June 8 is World Oceans Day, a UN-recognized celebration of that liquid 71 percent of our planet. The theme for 2015 is Healthy oceans, healthy planet, with a particular call to action on stopping plastic pollution.
Oceans aren’t just big bodies of H2O for human transportation and recreation. They’re essential ecosystems that help regulate climate, produce oxygen, feed millions, provide medicines and host an astounding array of marine wildlife. Sadly, we treat it like a dump.
Some 225 million tons of plastic is produced annually, and over 8 million tons of finds its way into the oceans each year. This lasting residue of our consumer culture leaches into the water, breaks down into tiny fragments and accumulates where the currents converge.
You may have heard about the Great Pacific Garbage Patch, a toxic marine trash vortex that is literally choking our vital waters with tiny non-biodegradable plastic pieces. There are four other alarming gyres swirling in other regions, too. It’s a depressing, overwhelming and seemingly hopeless mess.
There is hope
However, there’s good news on the horizon and reason to feel hopeful about the future of the ocean’s health. Even more heartwarming, the idea sprang from a scuba-loving teenager who took on the challenge of doing something about this problem for a school assignment.
Boyan Slat, a young man from the Netherlands, gave a riveting Ted Talk in 2012 outlining his solution to this colossal crisis. He realized that most environmental scientists were going about the problem all wrong. Using a system of boats and nets to sweep through an aquatic garbage patch would take around 79,000 years and costs billions of dollars. So he devised a better, more feasible and actually profitable approach.
“Why move through the oceans, if the oceans can move through you?”
In a nutshell, Slat’s system uses the ocean currents themselves to coral and contain plastic fragments through long V-shaped floating barriers attached to fixed platforms. His method eliminates collateral bycatch, so there’s negligible harm to sea life. Extensive studies have shown that this passive system should be able to funnel and scoop up half an oceanic garbage patch in about 10 years. That’s a savings of 78,990 years! Furthermore, the collected debris could be repurposed into fuel and other products, making the project not just sustainable but net positive.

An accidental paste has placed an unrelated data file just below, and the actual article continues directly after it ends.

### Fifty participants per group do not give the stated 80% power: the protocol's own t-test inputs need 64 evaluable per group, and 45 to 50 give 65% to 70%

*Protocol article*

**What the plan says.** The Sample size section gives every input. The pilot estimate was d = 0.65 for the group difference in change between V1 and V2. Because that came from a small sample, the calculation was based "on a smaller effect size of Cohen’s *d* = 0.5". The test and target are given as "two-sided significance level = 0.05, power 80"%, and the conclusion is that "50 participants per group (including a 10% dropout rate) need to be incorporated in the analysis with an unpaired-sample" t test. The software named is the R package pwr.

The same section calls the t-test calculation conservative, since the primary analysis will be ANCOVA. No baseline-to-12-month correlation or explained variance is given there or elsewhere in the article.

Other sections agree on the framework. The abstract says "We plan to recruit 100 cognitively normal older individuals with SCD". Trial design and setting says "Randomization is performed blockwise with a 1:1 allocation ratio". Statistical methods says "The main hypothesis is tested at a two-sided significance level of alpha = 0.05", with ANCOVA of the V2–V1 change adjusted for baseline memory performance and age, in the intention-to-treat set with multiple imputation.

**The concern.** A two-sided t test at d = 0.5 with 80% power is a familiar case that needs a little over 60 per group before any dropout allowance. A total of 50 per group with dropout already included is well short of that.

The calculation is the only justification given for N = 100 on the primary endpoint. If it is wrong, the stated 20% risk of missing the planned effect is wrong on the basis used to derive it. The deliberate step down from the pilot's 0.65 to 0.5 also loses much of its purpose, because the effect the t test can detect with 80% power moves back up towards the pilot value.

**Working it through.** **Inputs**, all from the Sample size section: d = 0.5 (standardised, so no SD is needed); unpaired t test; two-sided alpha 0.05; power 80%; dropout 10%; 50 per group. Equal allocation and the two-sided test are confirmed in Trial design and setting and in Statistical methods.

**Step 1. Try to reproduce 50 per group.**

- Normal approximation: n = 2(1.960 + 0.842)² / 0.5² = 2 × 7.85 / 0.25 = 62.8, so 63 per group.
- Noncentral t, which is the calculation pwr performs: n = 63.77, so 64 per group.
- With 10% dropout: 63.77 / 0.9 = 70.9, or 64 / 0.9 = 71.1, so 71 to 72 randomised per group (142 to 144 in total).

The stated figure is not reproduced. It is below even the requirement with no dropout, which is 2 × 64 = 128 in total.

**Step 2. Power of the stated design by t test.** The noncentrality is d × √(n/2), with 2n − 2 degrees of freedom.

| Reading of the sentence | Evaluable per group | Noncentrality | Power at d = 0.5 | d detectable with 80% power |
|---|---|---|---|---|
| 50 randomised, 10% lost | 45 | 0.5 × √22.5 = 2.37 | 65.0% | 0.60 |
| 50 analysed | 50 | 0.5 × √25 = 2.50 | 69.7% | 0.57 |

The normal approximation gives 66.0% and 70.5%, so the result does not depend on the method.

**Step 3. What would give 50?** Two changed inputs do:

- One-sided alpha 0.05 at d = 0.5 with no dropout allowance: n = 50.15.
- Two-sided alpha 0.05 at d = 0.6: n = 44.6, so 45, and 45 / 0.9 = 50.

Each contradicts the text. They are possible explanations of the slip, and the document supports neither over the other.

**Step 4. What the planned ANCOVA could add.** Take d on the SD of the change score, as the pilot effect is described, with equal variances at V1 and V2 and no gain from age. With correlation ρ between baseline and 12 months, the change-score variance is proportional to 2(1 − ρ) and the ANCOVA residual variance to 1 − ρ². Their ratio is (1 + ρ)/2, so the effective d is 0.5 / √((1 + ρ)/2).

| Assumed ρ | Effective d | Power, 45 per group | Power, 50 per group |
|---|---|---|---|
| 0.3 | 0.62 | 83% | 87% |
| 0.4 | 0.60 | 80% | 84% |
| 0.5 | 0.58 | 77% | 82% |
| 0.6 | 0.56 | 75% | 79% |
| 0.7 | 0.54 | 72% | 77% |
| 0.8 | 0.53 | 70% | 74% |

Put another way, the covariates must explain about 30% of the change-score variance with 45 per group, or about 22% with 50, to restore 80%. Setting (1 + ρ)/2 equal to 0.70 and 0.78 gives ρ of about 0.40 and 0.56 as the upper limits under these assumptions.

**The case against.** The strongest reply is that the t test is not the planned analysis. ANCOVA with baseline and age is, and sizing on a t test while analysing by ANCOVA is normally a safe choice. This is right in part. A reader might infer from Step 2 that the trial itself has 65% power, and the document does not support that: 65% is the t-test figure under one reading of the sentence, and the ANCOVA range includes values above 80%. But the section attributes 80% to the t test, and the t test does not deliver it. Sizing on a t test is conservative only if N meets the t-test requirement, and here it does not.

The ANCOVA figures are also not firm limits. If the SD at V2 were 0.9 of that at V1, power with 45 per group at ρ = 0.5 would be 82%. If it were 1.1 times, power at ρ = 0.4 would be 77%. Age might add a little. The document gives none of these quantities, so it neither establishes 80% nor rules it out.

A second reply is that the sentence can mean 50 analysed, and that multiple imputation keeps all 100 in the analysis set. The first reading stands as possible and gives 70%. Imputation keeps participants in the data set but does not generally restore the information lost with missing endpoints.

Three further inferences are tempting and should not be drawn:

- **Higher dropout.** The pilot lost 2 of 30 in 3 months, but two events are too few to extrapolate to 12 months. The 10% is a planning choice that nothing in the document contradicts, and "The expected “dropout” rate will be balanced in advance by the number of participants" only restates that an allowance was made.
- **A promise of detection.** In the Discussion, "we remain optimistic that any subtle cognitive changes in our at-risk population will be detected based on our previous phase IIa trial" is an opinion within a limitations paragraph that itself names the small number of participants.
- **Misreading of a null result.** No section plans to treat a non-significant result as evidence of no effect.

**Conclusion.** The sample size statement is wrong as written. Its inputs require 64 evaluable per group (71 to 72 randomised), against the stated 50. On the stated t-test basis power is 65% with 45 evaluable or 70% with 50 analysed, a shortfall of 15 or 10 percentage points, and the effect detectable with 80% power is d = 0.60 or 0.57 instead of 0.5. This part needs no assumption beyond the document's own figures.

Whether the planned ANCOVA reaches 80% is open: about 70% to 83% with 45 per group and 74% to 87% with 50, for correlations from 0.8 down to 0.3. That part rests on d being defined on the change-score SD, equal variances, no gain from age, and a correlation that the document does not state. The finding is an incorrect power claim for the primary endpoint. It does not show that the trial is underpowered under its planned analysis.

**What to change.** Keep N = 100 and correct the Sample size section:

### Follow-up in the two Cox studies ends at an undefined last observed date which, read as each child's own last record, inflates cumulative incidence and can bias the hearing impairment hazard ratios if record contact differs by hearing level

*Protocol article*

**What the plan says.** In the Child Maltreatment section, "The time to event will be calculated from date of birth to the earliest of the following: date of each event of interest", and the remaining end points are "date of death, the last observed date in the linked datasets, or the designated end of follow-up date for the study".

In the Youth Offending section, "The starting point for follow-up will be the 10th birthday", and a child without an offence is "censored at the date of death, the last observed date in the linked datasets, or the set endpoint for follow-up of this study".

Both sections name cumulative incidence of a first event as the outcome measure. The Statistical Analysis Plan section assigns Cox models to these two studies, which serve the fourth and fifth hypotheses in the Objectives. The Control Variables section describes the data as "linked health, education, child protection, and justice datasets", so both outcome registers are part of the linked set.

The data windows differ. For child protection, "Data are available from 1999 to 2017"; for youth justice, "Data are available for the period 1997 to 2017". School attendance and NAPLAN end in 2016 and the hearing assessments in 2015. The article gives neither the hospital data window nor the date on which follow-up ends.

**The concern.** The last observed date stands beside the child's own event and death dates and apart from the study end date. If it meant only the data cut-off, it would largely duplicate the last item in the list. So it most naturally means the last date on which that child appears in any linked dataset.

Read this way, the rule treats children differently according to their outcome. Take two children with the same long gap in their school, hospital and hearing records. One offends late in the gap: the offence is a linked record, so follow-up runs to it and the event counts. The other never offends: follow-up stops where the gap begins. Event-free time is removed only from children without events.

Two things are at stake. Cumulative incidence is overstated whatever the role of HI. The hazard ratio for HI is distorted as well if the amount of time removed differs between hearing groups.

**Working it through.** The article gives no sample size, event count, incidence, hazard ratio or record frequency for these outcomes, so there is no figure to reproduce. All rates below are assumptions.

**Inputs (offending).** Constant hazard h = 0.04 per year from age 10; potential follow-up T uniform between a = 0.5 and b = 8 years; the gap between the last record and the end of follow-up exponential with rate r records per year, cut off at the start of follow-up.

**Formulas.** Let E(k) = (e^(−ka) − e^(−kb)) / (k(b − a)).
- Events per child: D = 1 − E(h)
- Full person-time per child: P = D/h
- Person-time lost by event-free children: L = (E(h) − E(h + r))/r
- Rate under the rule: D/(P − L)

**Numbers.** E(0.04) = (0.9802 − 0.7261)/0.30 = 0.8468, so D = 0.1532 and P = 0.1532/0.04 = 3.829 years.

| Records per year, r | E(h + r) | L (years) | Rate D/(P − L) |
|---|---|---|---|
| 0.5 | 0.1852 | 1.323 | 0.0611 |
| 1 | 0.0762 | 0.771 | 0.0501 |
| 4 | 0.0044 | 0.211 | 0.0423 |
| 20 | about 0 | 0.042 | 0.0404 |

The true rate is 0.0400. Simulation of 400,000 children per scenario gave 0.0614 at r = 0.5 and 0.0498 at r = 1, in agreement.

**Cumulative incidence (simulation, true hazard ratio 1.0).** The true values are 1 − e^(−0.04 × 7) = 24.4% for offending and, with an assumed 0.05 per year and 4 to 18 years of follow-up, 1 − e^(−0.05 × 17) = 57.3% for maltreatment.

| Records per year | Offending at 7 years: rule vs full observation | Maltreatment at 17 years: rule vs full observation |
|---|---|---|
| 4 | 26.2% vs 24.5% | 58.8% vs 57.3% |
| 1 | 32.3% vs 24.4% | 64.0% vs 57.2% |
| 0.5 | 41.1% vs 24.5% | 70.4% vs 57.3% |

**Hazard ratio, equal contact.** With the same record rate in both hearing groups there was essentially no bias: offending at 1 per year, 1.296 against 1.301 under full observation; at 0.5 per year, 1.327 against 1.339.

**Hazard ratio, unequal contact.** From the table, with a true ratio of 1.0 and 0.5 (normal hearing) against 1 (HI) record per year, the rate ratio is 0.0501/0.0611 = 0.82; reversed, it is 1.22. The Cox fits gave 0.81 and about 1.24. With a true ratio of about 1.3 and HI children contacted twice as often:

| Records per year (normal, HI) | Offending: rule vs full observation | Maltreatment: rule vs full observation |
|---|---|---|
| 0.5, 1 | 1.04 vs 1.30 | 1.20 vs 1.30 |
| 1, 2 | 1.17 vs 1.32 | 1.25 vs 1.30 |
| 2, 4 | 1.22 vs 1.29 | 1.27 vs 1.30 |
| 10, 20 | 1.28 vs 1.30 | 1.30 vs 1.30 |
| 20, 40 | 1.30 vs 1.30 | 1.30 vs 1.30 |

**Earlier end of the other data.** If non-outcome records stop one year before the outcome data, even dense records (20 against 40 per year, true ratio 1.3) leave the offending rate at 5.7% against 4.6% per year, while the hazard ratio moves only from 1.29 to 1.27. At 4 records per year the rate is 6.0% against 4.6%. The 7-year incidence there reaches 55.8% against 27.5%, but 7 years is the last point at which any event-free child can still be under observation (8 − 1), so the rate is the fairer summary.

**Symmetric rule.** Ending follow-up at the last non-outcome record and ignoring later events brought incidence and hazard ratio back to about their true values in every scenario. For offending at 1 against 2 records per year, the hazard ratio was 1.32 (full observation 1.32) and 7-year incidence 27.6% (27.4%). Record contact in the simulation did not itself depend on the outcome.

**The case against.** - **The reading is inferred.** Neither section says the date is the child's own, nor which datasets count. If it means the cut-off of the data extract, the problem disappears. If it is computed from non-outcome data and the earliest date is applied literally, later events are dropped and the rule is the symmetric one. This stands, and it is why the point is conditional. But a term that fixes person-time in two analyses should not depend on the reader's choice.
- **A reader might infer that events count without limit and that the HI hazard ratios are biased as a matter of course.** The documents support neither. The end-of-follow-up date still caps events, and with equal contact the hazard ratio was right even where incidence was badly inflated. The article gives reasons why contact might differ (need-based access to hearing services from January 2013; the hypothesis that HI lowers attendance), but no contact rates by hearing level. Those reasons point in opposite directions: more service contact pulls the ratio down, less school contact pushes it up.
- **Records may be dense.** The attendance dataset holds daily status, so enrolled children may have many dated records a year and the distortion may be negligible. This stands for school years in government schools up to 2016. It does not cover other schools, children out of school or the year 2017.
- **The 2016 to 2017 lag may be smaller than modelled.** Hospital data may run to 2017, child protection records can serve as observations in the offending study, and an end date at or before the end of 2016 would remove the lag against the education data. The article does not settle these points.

Sound too good to be true?
This isn’t just some Dutch kid’s school project anymore. His company, The Ocean Cleanup, has a hundred-strong team of top engineers, oceanographers and expedition leaders on board, plus scores of volunteers. Their crowdfunding campaigns have raised millions and have funded feasibility studies and proof of concept launches that have pushed the project way past the theory phase and into reality.
The Ocean Cleanup is Happening
In the second quarter of 2016, a system with the span of 2000 meters is set to deploy near Tsushima Island in the Korea Strait. Within the next few years, after a series of increasing scale are successfully launched, they plan to install a 100km system between California and Hawaii. This would by far be the largest structure ever built on the oceans, and the largest cleanup effort in the planet’s history. If all goes well, that Great Pacific Garbage Patch may actually be contained in our lifetime.
Naturally, there are naysayers out there, and some still think the focus should be on reducing the consumption that leads to plastic pollution in the first place. But you have to hand it to Slat and The Ocean Cleanup for taking on such a critical mission. Here’s hoping this is a real solution to a Herculean problem.
For more information on The Ocean Cleanup, visit theoceancleanup.com.